Bloxham School is sad to announce the passing of one of the most celebrated members of the Old Bloxhamist community, Francis de Marneffe (Wf 40-43).

Francis de Marneffe, who died on 15 April at the age of 97, was a distinguished physician who led a long and remarkable life. In 1940, when he was a 16-year-old schoolboy, he left Brussels on his bicycle with 500 francs in his pocket five days after Hitler invaded Belgium. He kept one step ahead of the advancing Germans and crossed to England on the last ship out of Bordeaux before the French surrender. He eventually arrived in Bloxham, where his aunts lived at Nut Tree Cottage in Courtington Lane, and attended the school for the next three years. He joined the RAF in 1943, becoming a fighter pilot, before studying medicine at King’s College, London, where he was the stroke in the coxless four which won the Wyfold Cup at Henley in 1946. On 28 April he was due to be one of five inductees at King’s College, London, to be honoured in their Sports Hall of Fame for his rowing achievements.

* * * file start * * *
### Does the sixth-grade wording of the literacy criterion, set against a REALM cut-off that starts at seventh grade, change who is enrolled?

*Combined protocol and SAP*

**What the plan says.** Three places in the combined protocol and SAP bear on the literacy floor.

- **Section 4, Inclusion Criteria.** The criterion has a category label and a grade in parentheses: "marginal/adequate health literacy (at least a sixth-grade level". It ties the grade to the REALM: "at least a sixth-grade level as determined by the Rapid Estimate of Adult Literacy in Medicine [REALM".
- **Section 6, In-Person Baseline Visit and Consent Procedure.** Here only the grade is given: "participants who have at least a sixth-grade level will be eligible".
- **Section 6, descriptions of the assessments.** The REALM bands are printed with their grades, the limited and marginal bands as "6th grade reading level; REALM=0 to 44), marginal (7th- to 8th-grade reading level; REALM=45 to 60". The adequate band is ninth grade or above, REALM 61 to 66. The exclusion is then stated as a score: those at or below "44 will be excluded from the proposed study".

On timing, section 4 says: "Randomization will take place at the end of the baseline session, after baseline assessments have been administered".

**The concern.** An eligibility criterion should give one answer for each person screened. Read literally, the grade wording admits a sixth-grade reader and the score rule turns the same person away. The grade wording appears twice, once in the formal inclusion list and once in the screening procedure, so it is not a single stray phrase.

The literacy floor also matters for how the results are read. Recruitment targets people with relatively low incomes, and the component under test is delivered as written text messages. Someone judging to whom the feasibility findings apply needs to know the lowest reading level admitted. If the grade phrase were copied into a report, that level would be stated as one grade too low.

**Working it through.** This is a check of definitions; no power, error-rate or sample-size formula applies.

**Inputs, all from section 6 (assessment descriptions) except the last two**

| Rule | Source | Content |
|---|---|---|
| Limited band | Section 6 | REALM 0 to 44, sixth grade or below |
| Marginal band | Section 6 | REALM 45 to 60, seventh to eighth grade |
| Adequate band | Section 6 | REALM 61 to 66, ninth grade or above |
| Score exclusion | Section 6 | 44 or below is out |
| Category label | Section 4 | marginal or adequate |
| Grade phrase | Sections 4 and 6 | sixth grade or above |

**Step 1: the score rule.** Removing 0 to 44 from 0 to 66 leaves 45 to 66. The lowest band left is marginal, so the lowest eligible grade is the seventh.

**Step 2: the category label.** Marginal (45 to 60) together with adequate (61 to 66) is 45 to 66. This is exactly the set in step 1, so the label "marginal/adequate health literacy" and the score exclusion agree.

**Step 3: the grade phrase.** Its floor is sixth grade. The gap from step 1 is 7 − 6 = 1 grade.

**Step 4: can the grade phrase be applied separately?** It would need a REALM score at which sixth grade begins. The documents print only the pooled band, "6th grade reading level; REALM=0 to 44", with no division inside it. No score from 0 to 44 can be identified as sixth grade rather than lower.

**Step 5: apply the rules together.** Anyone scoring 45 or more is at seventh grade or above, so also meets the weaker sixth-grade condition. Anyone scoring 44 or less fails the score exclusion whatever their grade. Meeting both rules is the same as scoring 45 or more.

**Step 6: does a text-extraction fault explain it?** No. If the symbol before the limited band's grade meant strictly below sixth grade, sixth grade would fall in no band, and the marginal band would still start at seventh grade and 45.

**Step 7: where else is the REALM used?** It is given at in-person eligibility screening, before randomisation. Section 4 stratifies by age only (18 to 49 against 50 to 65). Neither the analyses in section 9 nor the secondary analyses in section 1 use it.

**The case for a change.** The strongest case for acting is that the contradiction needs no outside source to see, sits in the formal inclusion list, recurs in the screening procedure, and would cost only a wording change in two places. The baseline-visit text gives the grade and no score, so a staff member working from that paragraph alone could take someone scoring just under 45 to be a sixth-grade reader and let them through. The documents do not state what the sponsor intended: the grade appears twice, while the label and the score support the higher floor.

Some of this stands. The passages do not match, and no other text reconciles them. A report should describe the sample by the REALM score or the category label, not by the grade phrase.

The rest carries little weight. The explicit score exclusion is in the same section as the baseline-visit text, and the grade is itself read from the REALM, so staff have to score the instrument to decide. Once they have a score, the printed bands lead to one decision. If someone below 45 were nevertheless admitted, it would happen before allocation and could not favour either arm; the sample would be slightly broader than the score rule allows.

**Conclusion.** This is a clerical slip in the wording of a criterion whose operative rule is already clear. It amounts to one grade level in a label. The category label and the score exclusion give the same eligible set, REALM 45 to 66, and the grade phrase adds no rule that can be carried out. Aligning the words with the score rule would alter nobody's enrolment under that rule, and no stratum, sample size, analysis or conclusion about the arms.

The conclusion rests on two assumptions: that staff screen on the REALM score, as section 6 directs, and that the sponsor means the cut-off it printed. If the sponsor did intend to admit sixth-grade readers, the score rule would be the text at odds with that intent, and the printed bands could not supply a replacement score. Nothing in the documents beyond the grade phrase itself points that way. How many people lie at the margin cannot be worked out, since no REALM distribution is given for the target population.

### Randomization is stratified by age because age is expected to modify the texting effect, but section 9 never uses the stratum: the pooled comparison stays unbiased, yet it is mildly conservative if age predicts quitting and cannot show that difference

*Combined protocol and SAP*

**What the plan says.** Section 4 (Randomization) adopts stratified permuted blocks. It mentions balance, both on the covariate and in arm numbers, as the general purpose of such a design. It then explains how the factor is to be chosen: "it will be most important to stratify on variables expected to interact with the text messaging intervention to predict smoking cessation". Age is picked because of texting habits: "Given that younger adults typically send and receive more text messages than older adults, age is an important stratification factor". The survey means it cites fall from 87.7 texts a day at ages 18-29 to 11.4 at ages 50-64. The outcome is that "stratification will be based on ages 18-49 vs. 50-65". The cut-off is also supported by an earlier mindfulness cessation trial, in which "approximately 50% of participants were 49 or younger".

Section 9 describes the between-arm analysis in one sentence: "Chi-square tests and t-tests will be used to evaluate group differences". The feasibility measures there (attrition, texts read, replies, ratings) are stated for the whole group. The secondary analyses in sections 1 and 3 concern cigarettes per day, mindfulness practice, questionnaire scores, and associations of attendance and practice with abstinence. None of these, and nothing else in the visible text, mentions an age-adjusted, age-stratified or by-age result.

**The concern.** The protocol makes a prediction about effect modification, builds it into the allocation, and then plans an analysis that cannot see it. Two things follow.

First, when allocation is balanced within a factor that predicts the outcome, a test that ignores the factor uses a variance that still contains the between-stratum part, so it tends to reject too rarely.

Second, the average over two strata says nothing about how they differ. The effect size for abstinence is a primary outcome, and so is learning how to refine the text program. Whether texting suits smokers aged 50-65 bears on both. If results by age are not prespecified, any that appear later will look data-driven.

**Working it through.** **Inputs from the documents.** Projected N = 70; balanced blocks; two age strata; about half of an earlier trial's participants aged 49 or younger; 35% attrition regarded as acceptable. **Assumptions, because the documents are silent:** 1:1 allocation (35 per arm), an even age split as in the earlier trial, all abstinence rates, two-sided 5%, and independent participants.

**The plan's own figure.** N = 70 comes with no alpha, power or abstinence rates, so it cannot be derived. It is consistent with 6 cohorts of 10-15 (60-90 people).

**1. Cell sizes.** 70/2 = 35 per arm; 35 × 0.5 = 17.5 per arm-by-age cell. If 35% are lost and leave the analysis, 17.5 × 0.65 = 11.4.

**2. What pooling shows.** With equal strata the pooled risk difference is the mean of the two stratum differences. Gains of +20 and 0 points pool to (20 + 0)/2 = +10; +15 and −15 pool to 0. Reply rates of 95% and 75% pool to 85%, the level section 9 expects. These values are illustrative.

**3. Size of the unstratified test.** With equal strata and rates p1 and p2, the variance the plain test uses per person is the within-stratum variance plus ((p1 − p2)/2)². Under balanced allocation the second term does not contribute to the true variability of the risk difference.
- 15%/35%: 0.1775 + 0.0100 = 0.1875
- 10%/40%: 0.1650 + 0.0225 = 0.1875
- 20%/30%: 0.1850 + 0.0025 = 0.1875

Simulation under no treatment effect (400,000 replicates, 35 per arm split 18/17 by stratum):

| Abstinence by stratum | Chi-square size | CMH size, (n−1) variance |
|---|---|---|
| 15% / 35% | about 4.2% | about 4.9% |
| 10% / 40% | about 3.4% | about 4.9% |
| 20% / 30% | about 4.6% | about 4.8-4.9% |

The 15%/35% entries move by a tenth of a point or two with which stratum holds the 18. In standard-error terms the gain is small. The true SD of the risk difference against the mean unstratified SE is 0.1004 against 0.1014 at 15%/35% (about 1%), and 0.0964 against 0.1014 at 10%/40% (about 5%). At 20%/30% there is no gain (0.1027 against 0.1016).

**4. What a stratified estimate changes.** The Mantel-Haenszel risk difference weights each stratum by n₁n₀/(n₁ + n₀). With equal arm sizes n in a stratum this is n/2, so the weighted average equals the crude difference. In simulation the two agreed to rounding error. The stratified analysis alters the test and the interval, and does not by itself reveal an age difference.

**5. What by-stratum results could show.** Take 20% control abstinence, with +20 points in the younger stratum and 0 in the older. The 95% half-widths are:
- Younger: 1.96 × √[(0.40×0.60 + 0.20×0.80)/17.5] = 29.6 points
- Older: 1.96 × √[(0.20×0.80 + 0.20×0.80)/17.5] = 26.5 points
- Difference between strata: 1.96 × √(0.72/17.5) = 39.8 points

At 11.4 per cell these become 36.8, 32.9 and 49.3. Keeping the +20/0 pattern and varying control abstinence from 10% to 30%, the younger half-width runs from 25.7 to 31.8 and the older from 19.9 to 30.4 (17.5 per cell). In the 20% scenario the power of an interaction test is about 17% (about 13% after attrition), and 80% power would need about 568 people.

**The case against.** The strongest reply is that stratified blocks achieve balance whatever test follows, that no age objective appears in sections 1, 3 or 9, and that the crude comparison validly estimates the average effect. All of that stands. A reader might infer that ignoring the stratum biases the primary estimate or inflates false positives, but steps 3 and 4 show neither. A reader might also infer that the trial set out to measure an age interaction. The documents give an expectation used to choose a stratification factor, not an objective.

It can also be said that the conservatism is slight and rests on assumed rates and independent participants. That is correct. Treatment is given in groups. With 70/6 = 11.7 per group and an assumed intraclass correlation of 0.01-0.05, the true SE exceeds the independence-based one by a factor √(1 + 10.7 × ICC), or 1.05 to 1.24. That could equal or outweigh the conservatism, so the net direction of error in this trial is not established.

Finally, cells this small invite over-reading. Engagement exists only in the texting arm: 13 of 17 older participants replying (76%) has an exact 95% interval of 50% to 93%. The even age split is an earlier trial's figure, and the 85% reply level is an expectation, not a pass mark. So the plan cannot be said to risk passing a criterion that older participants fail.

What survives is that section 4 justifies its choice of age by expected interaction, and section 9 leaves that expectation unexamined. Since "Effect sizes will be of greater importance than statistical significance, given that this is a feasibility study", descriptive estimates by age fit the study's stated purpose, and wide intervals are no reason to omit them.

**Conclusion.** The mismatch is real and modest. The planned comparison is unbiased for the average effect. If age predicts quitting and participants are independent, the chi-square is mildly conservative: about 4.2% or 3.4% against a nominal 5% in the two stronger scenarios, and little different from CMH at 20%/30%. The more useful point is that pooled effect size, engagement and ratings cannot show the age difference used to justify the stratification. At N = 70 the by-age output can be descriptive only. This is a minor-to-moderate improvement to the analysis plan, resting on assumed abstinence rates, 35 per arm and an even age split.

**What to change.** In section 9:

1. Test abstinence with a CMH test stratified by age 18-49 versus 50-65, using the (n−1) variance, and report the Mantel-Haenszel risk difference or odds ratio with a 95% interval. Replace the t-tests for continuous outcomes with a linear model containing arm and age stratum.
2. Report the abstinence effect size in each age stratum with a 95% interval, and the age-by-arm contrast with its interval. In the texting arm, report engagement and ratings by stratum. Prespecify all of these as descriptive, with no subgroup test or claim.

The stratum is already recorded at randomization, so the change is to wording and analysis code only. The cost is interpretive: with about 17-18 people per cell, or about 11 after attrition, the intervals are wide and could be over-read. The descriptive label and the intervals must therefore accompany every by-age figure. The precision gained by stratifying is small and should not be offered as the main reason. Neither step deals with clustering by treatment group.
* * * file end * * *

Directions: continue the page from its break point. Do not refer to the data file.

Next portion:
Francis went on to enjoy a distinguished career in medicine in Cambridge, Massachusetts. He was Director of McLean Hospital for twenty-five years and remained a faculty member of the Harvard Medical School for many years. Under his stewardship, McLean became America’s leading psychiatric facility, with its residents including Sylvia Plath, Ray Charles and the mathematician John Nash. At the age of 92 Francis revisited the scene of his earlier sporting triumph, rowing at Henley in a crew of King’s alumni and students to celebrate the 70th anniversary of the 1946.

When he paid his final visit to Bloxham in July 2018, along with another distinguished OB, Peter Barwell (Wf 45-53), Resident Secretary Simon Batten had the honour of showing him around his old school. This visit coincided with Francis becoming Chevalier of the Légion d’Honneur, the highest decoration available to the French government.

Bloxham School extends its sincere condolences to the de Marneffe family.